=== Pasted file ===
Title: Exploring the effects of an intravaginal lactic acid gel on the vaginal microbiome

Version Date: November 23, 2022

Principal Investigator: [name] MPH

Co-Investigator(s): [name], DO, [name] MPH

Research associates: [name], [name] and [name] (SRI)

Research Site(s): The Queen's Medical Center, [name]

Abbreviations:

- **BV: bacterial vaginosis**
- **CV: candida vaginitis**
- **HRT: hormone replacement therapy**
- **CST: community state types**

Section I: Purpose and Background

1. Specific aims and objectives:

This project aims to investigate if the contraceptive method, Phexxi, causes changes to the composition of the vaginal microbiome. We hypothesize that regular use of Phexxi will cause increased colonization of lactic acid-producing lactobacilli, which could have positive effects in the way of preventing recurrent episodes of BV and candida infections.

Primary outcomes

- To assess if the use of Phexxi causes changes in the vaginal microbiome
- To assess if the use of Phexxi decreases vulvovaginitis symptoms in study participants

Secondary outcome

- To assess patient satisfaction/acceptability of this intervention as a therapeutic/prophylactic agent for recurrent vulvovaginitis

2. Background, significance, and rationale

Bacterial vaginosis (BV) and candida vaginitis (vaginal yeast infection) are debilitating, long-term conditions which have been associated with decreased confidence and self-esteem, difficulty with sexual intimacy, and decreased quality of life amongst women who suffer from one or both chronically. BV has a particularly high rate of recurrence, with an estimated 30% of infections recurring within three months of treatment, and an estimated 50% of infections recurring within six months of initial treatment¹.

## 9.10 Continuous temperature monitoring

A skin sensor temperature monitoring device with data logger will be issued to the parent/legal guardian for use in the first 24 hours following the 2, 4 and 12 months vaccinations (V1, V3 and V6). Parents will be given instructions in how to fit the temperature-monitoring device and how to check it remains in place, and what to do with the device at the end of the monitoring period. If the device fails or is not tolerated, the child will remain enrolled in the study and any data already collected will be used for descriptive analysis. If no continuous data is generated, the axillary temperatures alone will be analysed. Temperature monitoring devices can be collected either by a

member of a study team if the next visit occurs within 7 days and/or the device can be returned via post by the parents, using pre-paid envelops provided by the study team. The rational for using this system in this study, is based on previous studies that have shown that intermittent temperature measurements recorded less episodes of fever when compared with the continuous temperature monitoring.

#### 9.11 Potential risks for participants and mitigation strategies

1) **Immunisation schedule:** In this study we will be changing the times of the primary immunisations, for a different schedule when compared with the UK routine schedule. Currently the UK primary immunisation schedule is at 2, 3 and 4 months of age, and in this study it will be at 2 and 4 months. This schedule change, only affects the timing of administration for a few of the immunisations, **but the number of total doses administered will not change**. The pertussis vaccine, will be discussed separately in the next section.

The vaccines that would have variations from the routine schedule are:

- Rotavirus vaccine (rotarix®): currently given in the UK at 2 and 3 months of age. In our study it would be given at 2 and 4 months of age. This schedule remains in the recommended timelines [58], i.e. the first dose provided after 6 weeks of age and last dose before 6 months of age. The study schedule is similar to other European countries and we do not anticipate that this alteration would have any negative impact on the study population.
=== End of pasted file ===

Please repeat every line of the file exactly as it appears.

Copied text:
Title: Exploring the effects of an intravaginal lactic acid gel on the vaginal microbiome

Version Date: November 23, 2022

Principal Investigator: [name] MPH

Co-Investigator(s): [name], DO, [name] MPH

Research associates: [name], [name] and [name] (SRI)

Research Site(s): The Queen's Medical Center, [name]

Abbreviations:

- **BV: bacterial vaginosis**
- **CV: candida vaginitis**
- **HRT: hormone replacement therapy**
- **CST: community state types**

Section I: Purpose and Background

1. Specific aims and objectives:

This project aims to investigate if the contraceptive method, Phexxi, causes changes to the composition of the vaginal microbiome. We hypothesize that regular use of Phexxi will cause increased colonization of lactic acid-producing lactobacilli, which could have positive effects in the way of preventing recurrent episodes of BV and candida infections.

Primary outcomes

- To assess if the use of Phexxi causes changes in the vaginal microbiome
- To assess if the use of Phexxi decreases vulvovaginitis symptoms in study participants

Secondary outcome

- To assess patient satisfaction/acceptability of this intervention as a therapeutic/prophylactic agent for recurrent vulvovaginitis

2. Background, significance, and rationale

Bacterial vaginosis (BV) and candida vaginitis (vaginal yeast infection) are debilitating, long-term conditions which have been associated with decreased confidence and self-esteem, difficulty with sexual intimacy, and decreased quality of life amongst women who suffer from one or both chronically. BV has a particularly high rate of recurrence, with an estimated 30% of infections recurring within three months of treatment, and an estimated 50% of infections recurring within six months of initial treatment¹.

## 9.10 Continuous temperature monitoring

A skin sensor temperature monitoring device with data logger will be issued to the parent/legal guardian for use in the first 24 hours following the 2, 4 and 12 months vaccinations (V1, V3 and V6). Parents will be given instructions in how to fit the temperature-monitoring device and how to check it remains in place, and what to do with the device at the end of the monitoring period. If the device fails or is not tolerated, the child will remain enrolled in the study and any data already collected will be used for descriptive analysis. If no continuous data is generated, the axillary temperatures alone will be analysed. Temperature monitoring devices can be collected either by a

member of a study team if the next visit occurs within 7 days and/or the device can be returned via post by the parents, using pre-paid envelops provided by the study team. The rational for using this system in this study, is based on previous studies that have shown that intermittent temperature measurements recorded less episodes of fever when compared with the continuous temperature monitoring.

#### 9.11 Potential risks for participants and mitigation strategies

1) **Immunisation schedule:** In this study we will be changing the times of the primary immunisations, for a different schedule when compared with the UK routine schedule. Currently the UK primary immunisation schedule is at 2, 3 and 4 months of age, and in this study it will be at 2 and 4 months. This schedule change, only affects the timing of administration for a few of the immunisations, **but the number of total doses administered will not change**. The pertussis vaccine, will be discussed separately in the next section.

The vaccines that would have variations from the routine schedule are:

- Rotavirus vaccine (rotarix®): currently given in the UK at 2 and 3 months of age. In our study it would be given at 2 and 4 months of age. This schedule remains in the recommended timelines [58], i.e. the first dose provided after 6 weeks of age and last dose before 6 months of age. The study schedule is similar to other European countries and we do not anticipate that this alteration would have any negative impact on the study population.